Domain drop catching or domain sniping is the practice of registering a domain name after registration ends immediately after it expires. When a domain is first registered, the customer typically has the option to register the domain for a year or more, with auto-renewal as a possible option. Although some domain managers often make multiple attempts to notify a registrant of the impending expiration of a domain name, a failure by the original registrant to provide the domain registrar with accurate contact information makes it possible for an unintentional registry lapse. Practices also vary and registrars are not required to notify customers of the impending expiration. Unless the original registrant has a trademark or other legal right to the name, they generally run out of any form of recourse to get their domain name back. It is the responsibility of registrants to be proactive in managing their name records and to be good administrators of their domain names. By law, there are no perpetual rights to domain names after payment of registration fees has expired, except for trademark rights guaranteed by law or statute.
Also read How to Buy the Expired Domain Names.
Redemption Grace Period (RGP)
The Redemption Grace Period is an addition to ICANN’s Registrar Accreditation Agreement (RAA) that allows a registrant to retrieve their domain name for a few days after its expiration. This period varies by TLD and is usually about 30 to 90 days. Before ICANN implemented RGP, individuals could easily appropriate a domain to extort money from the original registrant in exchange for the back ordering of the domain name.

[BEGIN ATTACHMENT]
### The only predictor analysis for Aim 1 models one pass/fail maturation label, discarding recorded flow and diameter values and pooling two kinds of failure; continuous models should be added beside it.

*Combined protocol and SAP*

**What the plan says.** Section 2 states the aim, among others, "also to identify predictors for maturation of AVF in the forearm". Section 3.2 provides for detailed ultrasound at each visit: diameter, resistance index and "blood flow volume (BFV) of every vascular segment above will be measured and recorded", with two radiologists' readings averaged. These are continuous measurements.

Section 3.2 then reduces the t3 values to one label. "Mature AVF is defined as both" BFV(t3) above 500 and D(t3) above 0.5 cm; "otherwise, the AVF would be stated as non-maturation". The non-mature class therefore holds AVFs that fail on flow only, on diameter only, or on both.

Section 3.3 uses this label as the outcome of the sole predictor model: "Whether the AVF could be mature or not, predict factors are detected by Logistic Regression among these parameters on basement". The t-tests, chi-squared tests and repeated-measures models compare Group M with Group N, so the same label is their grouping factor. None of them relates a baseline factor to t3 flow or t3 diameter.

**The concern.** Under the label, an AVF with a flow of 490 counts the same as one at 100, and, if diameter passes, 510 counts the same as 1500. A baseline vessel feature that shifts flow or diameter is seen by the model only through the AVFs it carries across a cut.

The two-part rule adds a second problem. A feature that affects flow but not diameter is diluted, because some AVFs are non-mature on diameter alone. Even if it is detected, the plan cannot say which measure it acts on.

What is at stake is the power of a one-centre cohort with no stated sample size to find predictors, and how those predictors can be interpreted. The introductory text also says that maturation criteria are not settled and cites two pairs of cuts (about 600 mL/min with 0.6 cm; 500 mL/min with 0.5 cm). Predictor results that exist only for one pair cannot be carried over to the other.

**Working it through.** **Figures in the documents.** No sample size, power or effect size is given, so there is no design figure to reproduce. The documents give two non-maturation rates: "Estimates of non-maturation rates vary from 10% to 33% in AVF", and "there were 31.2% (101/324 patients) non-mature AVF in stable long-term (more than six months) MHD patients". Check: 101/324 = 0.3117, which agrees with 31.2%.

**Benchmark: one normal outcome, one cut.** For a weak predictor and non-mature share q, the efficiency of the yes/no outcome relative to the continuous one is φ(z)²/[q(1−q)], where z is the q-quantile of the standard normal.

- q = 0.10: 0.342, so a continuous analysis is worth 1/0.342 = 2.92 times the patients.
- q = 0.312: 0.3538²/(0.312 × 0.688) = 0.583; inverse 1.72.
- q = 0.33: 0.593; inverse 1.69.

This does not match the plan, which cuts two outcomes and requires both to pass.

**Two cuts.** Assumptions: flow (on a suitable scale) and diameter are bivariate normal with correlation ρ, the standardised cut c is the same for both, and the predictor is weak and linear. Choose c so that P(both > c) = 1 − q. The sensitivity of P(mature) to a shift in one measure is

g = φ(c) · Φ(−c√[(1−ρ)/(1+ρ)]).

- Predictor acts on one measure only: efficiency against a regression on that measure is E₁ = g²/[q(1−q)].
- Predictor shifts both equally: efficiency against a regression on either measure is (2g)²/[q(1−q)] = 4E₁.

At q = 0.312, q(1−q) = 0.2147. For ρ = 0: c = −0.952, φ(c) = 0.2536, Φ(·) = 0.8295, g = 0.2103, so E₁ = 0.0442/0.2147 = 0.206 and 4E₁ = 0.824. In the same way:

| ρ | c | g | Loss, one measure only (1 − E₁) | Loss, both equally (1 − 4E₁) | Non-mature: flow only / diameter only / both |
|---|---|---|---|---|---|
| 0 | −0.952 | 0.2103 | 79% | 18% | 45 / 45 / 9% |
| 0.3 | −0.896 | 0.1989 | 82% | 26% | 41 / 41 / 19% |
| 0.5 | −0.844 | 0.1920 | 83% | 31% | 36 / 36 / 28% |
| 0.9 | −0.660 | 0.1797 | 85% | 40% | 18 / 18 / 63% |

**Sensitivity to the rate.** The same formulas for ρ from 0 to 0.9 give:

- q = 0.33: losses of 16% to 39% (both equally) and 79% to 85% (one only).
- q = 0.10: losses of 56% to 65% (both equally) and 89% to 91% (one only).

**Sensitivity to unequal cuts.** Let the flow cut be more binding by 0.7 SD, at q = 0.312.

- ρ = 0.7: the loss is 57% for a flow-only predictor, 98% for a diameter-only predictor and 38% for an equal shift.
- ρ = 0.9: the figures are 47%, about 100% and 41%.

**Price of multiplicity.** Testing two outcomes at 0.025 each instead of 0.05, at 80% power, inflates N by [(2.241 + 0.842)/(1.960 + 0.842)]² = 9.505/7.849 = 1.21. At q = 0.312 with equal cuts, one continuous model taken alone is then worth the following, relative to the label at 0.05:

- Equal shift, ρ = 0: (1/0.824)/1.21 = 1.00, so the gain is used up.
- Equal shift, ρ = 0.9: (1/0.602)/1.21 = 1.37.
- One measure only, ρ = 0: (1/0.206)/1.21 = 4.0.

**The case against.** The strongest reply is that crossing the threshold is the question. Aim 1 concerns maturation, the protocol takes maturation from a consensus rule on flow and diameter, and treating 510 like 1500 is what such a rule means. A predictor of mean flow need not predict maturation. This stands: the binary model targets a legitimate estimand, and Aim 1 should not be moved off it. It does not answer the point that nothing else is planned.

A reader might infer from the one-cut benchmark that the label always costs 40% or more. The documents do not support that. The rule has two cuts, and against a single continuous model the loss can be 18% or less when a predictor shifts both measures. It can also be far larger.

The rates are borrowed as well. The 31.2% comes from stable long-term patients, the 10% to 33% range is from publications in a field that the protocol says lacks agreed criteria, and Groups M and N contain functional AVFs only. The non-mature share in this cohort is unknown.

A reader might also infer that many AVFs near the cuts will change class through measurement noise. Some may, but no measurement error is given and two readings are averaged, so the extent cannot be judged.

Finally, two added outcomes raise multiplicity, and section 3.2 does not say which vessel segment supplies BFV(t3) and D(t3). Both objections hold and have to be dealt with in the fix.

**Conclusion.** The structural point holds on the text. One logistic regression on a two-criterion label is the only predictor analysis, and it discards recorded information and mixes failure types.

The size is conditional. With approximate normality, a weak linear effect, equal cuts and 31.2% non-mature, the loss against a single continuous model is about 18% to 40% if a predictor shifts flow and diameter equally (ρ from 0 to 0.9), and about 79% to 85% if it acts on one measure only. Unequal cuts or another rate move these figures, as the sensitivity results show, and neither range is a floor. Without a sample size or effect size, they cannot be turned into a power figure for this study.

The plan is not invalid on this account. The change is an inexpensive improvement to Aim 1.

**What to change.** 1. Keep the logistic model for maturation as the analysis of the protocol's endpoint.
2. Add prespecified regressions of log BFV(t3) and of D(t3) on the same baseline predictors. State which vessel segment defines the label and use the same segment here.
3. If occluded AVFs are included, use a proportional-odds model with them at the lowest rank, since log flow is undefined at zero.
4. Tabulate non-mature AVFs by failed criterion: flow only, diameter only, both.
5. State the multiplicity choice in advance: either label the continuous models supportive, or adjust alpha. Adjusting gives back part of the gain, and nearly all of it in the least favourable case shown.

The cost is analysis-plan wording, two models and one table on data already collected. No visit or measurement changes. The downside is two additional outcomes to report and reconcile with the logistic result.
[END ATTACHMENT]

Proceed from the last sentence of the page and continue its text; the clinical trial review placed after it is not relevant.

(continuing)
After the period between the domain expiration date and the start of RGP, the domain status changes to “redemption period” during which the owner may be required to pay a fee (typically around $100) to reactivate and reactivate – register the domain. ICANN RAA requires registrars to delete domain records as soon as a second warning is given and RGP expires. At the end of the 5-day “pending deletion” phase, the domain will be removed from the ICANN database.
Domain Collection Services
For particularly popular domain names, there are often multiple parties anticipating expiration. Competition for expired domain names has since become the competence of domain collection services. These services provide the dedication of your servers to protect a domain name according to its availability, usually at an auction price. Individuals with their limited resources find it difficult to compete with these collection companies for highly desirable domain names.
Retail registrars, such as GoDaddy or eNom, retain names for auction through services such as TDNAM or Snapnames through a practice known as domain storage. Domain collection services are performed by both ICANN-accredited registrars and unaccredited registrars.
Future of Domains
Some registry operators offer a service whereby a pending request can be placed in a domain name.
If a domain name must return to the open market, the owner of the pending request will have the first opportunity to acquire the domain name before the name is deleted and is open to a free-for-all. In this way, pending orders often take precedence over domain collections.
There may be a fee for the order waiting for itself, often only one order on hold can be made by domain name and another purchase or renewal fee may apply if the standby order is successful.
Pending requests typically expire in the same way as domain names, so they are purchased for a specific number of years.
Different operators have different rules. In some cases, pending orders can only be placed at certain times, for example, after the domain name has expired, but before it has returned to the open market (see Redemption grace period). In the commodity market, an overdue order is often more like an “option” than a “future” as there is often no obligation for the new registrant to receive the name, even after it has been delivered to the owner of the back-order. For example, some records give the new registrant 30 days to purchase a renewal of the name before it is returned to the open market.